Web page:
History VideoGame / Skullmonkeys

10th Oct '17 1:14:33 AM arrgh
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-->''There are no monsters here -- hey, wait, look over there...'' '''[LOUD DISTORTED GUITAR NOISES]'''\\

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-->''There are no monsters here -- hey, wait, look over there...'' '''[LOUD DISTORTED GUITAR NOISES]'''\\NOISES ACCOMPANIED BY PAINED SCREAMS]'''\\



* MultipleEndings: In order to get the ending with the [[spoiler:Klogg Is Dead song]], the player is obliged to collect every Swirly Qs on all levels possible, along with three 1970 icons. And even it isn't immune from exploiting the game the unusual way, because [[spoiler:the game clearly starts at the second world, while the first one, ''The Skullmonkeys Gate'' is accessible [[GuideDangIt only and only through the passwords.]]]]

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* MultipleEndings: In order to get the ending with the [[spoiler:Klogg Is Dead song]], the player is obliged to collect every Swirly Qs on all levels possible, along with three 1970 icons. And even it isn't immune from exploiting the game the unusual way, because [[spoiler:the game clearly starts at the second world, while the first one, ''The Skullmonkeys Gate'' is accessible [[GuideDangIt only and only through the passwords.]]]]



* SoundtrackDissonance: Castle de Los Muertos, which is so dark you can barely see anything, to begin with. Along with the creepy red-white-black color scheme which this world doesn't discard until Monkey Mage shows up, the local architecture isn't child friendly either. At the same time, [[http://www.youtube.com/watch?v=Uw4UuhuqoFA its' ingame soundtrack]] is about - surprise, surprise! - ''chilly food''! Perhaps, the only thing which keeps the music consistent to the stage is that Castle de Los Muertos heavily relies on its' roller coaster-like platform rides.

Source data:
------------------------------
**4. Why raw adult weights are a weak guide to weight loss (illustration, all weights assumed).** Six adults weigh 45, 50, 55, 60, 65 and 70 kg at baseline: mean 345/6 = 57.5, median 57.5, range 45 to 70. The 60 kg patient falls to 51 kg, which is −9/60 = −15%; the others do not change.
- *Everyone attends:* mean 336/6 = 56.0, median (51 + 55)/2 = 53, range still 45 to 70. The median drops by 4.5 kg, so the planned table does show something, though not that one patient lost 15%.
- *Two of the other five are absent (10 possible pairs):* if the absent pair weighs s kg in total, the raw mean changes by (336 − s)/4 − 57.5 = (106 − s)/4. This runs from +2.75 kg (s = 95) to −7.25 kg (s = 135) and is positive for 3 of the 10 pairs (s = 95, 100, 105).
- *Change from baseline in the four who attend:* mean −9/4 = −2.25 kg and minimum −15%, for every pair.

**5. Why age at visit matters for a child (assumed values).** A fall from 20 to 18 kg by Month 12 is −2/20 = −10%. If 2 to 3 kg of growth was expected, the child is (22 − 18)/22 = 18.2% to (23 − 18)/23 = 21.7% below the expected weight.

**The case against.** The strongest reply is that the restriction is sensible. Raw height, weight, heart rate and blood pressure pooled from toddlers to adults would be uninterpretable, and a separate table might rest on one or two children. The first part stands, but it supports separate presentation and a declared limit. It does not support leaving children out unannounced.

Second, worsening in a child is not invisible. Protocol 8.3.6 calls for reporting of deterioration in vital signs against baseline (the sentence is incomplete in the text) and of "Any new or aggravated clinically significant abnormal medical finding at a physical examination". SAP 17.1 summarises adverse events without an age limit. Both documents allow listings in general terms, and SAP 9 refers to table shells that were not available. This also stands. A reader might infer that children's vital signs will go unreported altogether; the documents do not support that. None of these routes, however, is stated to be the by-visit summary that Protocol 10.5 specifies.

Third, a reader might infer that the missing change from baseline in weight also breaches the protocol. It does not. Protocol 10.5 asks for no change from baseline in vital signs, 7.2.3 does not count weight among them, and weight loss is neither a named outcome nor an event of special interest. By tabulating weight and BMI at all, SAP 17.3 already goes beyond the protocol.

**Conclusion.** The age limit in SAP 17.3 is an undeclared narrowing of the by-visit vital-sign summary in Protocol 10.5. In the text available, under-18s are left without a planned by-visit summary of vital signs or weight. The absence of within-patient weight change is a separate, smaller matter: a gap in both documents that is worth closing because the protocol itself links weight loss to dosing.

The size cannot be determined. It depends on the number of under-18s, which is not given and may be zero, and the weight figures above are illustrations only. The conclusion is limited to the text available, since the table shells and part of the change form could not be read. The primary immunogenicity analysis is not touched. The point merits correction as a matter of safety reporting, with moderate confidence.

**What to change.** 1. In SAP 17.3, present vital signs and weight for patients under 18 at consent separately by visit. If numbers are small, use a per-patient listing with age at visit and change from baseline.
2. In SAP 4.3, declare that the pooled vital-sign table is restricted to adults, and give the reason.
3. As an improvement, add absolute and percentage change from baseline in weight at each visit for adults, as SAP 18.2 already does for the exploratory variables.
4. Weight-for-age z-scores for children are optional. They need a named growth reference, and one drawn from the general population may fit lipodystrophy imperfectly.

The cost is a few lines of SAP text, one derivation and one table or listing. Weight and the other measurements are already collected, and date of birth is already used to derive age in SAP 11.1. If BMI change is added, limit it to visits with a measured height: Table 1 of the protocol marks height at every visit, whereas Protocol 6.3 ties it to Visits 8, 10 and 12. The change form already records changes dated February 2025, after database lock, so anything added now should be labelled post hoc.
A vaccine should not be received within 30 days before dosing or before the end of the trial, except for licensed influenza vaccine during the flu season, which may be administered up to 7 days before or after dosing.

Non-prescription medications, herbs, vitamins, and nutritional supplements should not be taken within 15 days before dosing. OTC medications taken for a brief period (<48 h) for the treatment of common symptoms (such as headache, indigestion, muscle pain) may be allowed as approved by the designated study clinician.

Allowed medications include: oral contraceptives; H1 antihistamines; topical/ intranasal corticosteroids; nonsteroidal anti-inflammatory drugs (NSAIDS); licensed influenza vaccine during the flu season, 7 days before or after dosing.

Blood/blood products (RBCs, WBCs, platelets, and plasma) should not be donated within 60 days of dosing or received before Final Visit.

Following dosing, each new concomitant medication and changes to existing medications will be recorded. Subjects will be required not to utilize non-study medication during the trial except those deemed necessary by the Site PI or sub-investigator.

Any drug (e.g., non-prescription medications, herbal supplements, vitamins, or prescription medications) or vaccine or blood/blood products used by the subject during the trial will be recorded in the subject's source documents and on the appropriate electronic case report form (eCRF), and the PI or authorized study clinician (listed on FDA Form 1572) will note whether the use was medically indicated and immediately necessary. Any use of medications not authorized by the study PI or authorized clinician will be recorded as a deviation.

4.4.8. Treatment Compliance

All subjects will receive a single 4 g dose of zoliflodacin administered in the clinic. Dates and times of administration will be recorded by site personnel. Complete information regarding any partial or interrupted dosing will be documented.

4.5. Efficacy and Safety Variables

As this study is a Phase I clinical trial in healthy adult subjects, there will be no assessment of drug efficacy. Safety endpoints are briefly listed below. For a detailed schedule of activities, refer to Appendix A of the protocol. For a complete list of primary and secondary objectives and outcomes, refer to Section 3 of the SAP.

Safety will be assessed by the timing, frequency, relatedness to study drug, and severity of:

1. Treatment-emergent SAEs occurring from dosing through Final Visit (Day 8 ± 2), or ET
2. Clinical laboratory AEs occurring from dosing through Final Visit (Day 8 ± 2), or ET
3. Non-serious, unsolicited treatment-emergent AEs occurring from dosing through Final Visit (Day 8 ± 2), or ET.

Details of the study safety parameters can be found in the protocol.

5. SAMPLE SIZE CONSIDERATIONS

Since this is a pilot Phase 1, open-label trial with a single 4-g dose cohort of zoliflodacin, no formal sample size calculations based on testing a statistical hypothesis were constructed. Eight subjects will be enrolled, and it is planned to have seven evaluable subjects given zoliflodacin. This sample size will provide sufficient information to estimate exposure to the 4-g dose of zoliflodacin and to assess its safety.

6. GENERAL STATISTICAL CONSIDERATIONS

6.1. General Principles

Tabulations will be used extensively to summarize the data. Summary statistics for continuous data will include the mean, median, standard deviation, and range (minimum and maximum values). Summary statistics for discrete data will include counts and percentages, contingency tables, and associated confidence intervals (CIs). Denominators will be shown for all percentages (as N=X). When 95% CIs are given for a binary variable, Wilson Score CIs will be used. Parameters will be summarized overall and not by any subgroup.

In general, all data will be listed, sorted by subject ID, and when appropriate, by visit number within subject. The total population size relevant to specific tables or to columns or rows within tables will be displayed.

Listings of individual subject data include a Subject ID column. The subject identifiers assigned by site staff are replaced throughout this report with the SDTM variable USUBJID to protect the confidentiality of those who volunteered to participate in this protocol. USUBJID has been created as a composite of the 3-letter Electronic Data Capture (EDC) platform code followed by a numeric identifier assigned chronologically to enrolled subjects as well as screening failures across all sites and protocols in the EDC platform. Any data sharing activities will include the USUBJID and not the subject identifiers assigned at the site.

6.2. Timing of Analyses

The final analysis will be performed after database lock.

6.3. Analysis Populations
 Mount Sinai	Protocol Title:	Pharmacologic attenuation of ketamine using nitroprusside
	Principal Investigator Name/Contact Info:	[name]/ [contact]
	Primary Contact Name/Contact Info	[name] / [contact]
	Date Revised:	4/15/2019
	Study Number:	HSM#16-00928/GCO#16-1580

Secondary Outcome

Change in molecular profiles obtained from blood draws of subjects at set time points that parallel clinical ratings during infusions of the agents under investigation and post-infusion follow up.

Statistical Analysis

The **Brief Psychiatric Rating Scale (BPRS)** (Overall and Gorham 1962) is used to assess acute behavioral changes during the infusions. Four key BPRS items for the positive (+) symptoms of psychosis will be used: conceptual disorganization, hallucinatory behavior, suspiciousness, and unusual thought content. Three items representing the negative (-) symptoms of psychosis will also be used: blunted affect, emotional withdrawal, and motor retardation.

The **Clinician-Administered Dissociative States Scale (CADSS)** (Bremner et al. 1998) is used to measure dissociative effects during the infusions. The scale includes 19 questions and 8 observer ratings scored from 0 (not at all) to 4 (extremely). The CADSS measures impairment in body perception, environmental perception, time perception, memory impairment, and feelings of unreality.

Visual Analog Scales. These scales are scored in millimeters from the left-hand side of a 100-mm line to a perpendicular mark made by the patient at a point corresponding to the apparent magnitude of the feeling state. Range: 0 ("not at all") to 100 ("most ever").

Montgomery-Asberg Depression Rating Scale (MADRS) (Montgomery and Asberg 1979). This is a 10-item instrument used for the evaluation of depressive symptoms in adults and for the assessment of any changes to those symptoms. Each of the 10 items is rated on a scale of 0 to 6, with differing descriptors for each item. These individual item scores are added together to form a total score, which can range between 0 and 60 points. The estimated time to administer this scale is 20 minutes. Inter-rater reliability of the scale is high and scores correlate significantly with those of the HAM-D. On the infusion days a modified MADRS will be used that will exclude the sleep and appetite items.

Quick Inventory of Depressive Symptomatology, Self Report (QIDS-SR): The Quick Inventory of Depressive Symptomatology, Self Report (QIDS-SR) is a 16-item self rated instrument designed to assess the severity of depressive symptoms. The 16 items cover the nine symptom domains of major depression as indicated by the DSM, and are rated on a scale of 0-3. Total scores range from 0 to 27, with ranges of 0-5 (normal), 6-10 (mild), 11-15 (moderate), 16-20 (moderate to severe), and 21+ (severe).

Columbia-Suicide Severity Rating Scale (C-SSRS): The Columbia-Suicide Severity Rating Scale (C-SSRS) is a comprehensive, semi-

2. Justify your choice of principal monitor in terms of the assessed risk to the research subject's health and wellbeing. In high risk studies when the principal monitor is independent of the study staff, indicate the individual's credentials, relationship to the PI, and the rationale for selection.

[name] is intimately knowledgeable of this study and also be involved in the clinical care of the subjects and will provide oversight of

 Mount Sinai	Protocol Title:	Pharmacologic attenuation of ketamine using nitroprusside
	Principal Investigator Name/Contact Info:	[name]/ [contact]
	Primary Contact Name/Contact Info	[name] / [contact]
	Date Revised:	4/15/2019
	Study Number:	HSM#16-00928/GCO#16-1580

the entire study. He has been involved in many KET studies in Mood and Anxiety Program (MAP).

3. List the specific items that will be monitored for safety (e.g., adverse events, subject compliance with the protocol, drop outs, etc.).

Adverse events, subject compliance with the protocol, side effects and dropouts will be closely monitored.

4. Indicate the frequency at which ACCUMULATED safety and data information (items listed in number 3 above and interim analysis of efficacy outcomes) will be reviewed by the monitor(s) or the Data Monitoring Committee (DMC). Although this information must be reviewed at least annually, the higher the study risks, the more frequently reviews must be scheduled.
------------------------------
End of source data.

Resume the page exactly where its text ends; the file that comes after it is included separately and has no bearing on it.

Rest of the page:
to:

* SoundtrackDissonance: Castle de Los Muertos, which is so dark you can barely see anything, to begin with. Along with the creepy red-white-black color scheme which this world doesn't discard until Monkey Mage shows up, the local architecture isn't child friendly either. At the same time, [[http://www.youtube.com/watch?v=Uw4UuhuqoFA its' ingame soundtrack]] is about - surprise, surprise! - ''chilly food''! Perhaps, the only thing which keeps the music consistent to the stage is that Castle de Los Muertos heavily relies on its' roller coaster-like platform rides.''mexican food''!
20th Feb '17 8:13:53 AM AceOfScarabs
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* ToiletHumor: The "Beans" cutscene, complete with comedic song.

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* ToiletHumor: The "Beans" "[[https://www.youtube.com/watch?v=ozqdqnyusjw Beans]]" cutscene, complete with comedic song.
20th Feb '17 8:12:44 AM AceOfScarabs
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Added DiffLines:

* ToiletHumor: The "Beans" cutscene, complete with comedic song.
-->Beans, beans, the musical fruit, the more you eat, the more you toot. The more you toot, the better you feel. Let's have beans for every meal!
28th May '16 8:23:09 PM nombretomado